Instead of toiling at unpaid showcases, RD now focuses his attention on more organic opportunities for exposure—like playing smaller paid gigs at local venues and sharing his music on social media—and on trying to make the quality of music that can get him proper bookings and proper paychecks. “People shouldn’t blindly accept that they’re going to get exposure out of something,” advises RD. “Your time is really better spent honing your craft.”
RD places the blame for these cash-grabs squarely on opportunistic organizers, but thinks there’s a lot that emerging artists can do to educate themselves and avoid exploitation. “A lot of younger musicians still fall into these traps, because a lot isn’t communicated in advance, or the event is held at a venue they’d have no hope of playing at if it was a regular gig and they’re blinded by that,” he says. “If they’re not willing to explain exactly what they’re offering you in exchange for your work, they’re probably trying to take advantage of you.”
How to Tell the Difference
Illustrator/graphic designer Emmie Tsumura received international attention for her drawings of clueless clients’ demands for free work. While she’s been lucky to avoid requests quite as ridiculous as the ones she illustrated, Tsumura’s faced her own share of shoddy client behaviour. “I was contacted to do some animation under an extremely tight timeline where I’d basically have to drop everything else for two to three weeks,” explains Tsumura. “The client had no clear budget in mind, but assured me that once the video was finished, it would win awards and I’d be compensated accordingly. I gave a reasonable quote of what I expected to be paid at that time, and never heard back from them again. I used to take that kind of thing pretty hard, but in retrospect, I probably saved myself a lot of stress and unpaid hours.”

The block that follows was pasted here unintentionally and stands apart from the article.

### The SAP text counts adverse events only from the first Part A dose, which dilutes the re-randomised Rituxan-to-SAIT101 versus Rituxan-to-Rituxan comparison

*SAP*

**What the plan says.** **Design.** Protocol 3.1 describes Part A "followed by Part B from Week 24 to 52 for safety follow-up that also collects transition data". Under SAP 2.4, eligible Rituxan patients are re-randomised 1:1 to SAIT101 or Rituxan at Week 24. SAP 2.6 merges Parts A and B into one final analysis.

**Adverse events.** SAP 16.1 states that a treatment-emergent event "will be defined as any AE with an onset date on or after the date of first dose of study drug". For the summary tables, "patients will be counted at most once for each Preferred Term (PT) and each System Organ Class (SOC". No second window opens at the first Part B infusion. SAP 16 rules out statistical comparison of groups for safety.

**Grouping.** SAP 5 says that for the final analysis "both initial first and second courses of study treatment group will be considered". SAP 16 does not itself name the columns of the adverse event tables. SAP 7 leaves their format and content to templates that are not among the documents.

These kinds of experiences have left Tsumura highly suspicious of any claims to bolster her career through unpaid work, especially when the clients don’t offer much on specifics. “Exposure can open up networks or bolster your portfolio, and for me each project can have different goals,” she notes. “However, being asked to do work “for exposure” makes me wonder what the client’s priorities are, and where their money is allocated if they don’t have a budget for advertising or design.”
To protect yourself in these situations, Tsumura suggests you accumulate as much information as possible on the project before you make a decision. It’s also critical to know exactly how much you’re personally giving up for the opportunity—your time, effort, and materials all have value, even if a client doesn’t automatically recognize it, “I can’t stress enough how important is to take time to understand the value of your work,” advises Tsumura. “It can be as simple as getting into the habit of logging your hours and keeping receipts of supplies and software. Just by doing that, you quickly realize that a lot of paid work won’t even come close minimum wage.” Need some extra help? The Urban Worker Project, an advocacy organization for freelance and self-employed workers, has developed an hourly rate calculator to help freelancers price their work.
If you still have uneasy feelings about whether an unpaid gig is worth taking, remember that you don’t actually have to play this game at all. Tsumura reminds us that digital platforms like Instagram and Tumblr have opened up boundless opportunities for creatives to share their own work on their own terms. Plus, artists that focus on their own self-directed projects are able to maintain artistic control—and not be defined by a portfolio of cheesy corporate promo videos. Rather than chasing after freelance work, “I’m finding the most satisfaction and creative freedom in producing my own work, and then letting it loose and seeing what happens,” says Tsumura.